There is a new film out about C S Lewis ‘The most reluctant convert’. I would love to see it, and to find out more about C S Lewis’s life. CS Lewis was born in Belfast, fought in world war one, lectured at Oxford University, and was a friend of JRR Tolkien. He was a fascinating man, who went through a long period of his life as an atheist. However in 1929 he became a Christian. He wrote many books of insights about Christianity, as well as the famous Narnia series. He also wrote a philosophical book about ‘The problem of pain.’
Later in his life he married Joy Davidman Gresham, and sadly she developed cancer, and died in 1960. Lewis then wrote a slim book ‘ A grief observed’ about how it felt to lose someone. It is very intense, and I want to share a quotation from the beginning of the book:
‘No one ever told me that grief felt so much like fear. I am not afraid, but the sensation is like being afraid. The same fluttering in the stomach, the same restlessness, the yawning. I keep on swallowing.
At other times it feels like bring mildly drunk or concussed. There is a sort of invisible blanket between the world and me. I find it hard to take in what anyone says. Or perhaps gard to want to take it in. It is so uninteresting. Yet I want the others to be about me. I dread the moments when the house is empty. If only they would talk to one another, and not to me.’
I find this quotation so deeply moving, such an accurate description of the physical sensations of grief, a mixture of detachment and fear. And he speaks of that restlessness, where you cannot settle or concentrate, you want company, but you don’t have the focus to listen properly. It is like living a vortex of contradictions, that are confusing and disorientating. You wonder if things will ever feel different.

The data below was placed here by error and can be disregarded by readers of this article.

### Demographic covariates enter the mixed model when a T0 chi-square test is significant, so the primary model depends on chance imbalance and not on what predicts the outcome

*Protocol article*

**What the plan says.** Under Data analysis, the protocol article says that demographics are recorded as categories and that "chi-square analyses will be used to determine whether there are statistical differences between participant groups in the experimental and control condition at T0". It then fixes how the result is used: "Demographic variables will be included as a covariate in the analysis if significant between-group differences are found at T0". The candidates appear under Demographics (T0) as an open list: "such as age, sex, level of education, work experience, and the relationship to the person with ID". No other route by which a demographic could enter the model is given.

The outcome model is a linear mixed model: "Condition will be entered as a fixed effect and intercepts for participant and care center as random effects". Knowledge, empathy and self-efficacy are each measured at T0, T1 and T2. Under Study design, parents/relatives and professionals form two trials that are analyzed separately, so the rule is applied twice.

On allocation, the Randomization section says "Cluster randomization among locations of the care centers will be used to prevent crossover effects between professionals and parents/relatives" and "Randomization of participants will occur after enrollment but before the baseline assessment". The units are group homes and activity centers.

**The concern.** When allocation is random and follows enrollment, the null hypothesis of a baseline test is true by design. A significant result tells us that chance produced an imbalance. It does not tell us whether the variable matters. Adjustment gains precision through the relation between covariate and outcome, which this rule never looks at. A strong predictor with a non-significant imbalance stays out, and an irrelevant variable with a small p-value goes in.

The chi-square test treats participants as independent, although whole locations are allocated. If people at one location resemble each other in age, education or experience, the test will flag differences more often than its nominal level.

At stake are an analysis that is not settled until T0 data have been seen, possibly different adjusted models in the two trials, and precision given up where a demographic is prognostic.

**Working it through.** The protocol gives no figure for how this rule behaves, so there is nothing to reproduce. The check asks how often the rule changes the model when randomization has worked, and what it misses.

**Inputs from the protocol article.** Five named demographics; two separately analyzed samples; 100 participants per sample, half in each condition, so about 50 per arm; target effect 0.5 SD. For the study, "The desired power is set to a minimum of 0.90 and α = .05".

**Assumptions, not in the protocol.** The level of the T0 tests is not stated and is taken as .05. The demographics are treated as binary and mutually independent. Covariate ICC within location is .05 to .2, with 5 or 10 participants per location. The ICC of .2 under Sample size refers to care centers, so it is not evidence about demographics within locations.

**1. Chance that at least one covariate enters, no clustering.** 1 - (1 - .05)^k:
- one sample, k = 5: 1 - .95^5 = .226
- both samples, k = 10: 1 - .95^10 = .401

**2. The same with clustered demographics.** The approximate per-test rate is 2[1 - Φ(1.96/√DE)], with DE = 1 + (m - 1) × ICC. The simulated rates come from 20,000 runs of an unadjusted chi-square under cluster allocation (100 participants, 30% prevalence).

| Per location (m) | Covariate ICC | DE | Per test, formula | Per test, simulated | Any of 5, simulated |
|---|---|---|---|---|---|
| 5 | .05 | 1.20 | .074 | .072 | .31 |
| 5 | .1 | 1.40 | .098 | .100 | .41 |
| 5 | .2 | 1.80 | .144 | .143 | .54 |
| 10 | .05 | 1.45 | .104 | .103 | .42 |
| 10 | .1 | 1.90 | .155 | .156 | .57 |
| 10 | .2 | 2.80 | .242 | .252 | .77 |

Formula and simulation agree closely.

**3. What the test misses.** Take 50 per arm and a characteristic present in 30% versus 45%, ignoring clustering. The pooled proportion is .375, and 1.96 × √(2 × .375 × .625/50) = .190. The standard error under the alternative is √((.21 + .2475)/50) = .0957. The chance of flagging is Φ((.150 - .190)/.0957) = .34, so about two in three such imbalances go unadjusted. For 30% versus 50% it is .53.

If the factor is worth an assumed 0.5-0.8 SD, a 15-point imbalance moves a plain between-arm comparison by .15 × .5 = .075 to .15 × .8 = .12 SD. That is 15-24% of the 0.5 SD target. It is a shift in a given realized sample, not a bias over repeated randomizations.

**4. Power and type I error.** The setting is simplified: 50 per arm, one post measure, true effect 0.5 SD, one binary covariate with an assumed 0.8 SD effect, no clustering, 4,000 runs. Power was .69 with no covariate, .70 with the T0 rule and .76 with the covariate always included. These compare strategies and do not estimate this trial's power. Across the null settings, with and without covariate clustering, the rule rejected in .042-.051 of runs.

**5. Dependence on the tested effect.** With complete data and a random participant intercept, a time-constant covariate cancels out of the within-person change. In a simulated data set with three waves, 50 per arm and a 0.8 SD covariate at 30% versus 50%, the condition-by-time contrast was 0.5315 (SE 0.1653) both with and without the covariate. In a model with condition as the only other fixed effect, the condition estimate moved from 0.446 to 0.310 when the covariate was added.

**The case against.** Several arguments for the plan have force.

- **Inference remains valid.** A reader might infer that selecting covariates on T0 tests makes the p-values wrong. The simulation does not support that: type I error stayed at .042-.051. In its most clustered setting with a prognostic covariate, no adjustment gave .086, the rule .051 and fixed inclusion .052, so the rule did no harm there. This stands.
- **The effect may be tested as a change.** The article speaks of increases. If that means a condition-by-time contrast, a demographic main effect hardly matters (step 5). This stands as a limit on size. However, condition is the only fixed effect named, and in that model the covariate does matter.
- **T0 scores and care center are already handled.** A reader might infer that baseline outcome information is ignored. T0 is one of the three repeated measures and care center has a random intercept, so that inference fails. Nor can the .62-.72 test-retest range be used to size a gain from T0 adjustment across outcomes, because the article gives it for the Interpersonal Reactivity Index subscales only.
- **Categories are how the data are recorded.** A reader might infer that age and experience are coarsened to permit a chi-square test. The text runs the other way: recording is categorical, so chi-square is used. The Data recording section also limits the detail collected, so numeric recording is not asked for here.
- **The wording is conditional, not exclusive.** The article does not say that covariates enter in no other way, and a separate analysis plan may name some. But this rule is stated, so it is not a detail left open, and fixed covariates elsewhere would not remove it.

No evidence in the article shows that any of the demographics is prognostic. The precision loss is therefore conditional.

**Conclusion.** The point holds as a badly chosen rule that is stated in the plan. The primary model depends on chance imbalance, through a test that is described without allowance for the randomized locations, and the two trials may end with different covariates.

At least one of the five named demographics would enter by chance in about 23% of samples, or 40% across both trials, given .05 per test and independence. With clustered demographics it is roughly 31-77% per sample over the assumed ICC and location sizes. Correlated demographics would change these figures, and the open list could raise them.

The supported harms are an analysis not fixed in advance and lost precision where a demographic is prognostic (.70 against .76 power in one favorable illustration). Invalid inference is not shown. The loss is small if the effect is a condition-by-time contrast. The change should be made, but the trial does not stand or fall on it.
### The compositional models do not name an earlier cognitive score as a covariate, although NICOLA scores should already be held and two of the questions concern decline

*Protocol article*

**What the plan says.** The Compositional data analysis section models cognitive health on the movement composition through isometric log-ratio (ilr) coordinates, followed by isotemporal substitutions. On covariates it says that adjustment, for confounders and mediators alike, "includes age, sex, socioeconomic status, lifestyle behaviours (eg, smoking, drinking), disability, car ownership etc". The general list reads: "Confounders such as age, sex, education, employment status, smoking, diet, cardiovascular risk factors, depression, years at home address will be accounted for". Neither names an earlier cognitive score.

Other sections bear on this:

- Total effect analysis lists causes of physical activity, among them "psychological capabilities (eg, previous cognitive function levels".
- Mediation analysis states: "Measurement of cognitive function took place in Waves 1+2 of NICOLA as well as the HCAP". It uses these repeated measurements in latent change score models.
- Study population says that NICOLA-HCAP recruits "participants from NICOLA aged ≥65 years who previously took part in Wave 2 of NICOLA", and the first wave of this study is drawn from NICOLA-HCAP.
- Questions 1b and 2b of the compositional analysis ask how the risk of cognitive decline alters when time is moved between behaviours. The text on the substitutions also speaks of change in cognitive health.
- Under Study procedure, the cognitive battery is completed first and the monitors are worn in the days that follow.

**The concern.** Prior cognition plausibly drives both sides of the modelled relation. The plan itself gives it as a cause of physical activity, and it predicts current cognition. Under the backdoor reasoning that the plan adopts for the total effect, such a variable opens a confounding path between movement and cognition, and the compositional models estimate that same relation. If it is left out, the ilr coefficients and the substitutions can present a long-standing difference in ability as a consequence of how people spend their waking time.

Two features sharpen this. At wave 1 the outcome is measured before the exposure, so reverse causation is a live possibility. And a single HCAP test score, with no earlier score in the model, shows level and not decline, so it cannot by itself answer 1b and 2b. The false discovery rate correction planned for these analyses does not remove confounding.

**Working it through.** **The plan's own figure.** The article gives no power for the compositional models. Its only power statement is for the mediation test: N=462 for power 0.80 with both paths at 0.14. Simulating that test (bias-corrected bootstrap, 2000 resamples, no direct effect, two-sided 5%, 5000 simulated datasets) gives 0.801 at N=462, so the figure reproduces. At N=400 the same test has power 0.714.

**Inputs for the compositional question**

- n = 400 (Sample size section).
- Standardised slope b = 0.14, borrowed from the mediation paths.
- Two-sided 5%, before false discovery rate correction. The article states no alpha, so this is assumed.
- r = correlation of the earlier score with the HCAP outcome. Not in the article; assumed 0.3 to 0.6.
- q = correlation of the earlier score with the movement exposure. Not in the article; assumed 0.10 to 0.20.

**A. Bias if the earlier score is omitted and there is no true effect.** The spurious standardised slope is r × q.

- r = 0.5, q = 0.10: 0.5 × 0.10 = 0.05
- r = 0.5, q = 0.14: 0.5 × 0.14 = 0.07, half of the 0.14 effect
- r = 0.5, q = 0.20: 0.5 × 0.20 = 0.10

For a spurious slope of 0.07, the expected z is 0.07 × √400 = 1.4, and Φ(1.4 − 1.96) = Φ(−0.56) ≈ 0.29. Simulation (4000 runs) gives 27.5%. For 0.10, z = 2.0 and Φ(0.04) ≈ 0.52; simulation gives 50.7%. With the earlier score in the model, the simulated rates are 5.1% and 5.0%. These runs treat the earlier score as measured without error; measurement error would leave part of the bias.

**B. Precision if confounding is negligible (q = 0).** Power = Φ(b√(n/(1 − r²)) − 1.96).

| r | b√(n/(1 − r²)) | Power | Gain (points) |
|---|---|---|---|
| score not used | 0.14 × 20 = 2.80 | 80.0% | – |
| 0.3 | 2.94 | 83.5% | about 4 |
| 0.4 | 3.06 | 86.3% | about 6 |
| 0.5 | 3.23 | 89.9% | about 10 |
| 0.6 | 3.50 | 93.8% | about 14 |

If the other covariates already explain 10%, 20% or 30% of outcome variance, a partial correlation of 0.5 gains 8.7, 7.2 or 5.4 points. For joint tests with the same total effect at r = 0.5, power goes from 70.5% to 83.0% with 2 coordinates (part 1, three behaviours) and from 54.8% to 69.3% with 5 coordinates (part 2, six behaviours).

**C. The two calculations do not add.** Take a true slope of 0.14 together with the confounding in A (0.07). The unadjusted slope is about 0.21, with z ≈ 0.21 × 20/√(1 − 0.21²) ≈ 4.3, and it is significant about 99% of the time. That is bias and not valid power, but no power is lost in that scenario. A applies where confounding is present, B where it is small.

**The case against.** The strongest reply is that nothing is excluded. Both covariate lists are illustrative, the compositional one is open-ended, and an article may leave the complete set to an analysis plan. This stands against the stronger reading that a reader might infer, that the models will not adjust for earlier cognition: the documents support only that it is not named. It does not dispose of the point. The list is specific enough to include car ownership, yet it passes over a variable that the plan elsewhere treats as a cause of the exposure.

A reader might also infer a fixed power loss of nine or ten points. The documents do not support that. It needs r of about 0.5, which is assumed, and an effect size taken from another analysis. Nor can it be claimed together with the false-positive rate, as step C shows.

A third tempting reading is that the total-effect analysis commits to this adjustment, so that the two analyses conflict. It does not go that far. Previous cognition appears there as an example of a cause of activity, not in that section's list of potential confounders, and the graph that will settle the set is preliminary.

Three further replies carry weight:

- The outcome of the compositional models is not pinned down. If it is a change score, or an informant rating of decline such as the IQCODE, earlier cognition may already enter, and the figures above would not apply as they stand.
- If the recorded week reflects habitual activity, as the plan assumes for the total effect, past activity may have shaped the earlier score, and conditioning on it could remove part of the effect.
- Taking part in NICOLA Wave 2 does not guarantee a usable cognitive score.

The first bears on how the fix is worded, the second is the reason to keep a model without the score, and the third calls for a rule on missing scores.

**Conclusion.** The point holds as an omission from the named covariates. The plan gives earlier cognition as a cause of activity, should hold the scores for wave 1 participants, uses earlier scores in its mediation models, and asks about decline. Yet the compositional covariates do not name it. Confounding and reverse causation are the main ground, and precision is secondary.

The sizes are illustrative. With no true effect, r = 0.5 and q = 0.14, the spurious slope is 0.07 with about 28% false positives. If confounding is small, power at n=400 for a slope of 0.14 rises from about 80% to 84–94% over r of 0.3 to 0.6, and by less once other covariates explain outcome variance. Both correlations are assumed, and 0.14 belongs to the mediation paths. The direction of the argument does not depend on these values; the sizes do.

In John chapter 11: verse35, it says ‘Jesus wept’. He wept over the death of his friend Lazarus, and was deeply moved by the grief and bewilderment of Mary and Martha. His was troubled at all that was taking place.
Jesus understands our grief, even when it is raw and unsightly, even when we are sobbing, eyes red and face blotchy. He doesn’t turn away, but sticks with us closer than a brother, holding us in the pain and questioning and emptiness. The presence of Jesus doesn’t solve all our problems, but His love quietens our soul, and helps us to heal and rest, and to carry us through sleepless nights of replaying memories and of lamentation. And so we keep trusting.
Eternal Father, You look upon us with mercy and grace, especially when we feel alone and struggling. We mourn over so many losses, some so very raw and others that recur from the past, catching us unawares. As we struggle with powerful and difficult emotions, Lord Jesus You come alongside us and weep with us. You sing over us, and quieten us with your love, bringing your healing lullaby of peace to our exhausted souls. Your Holy spirit helps us not to fear, and carries us through the darkest of nights, enabling us to rest. Thankyou Lord, Amen.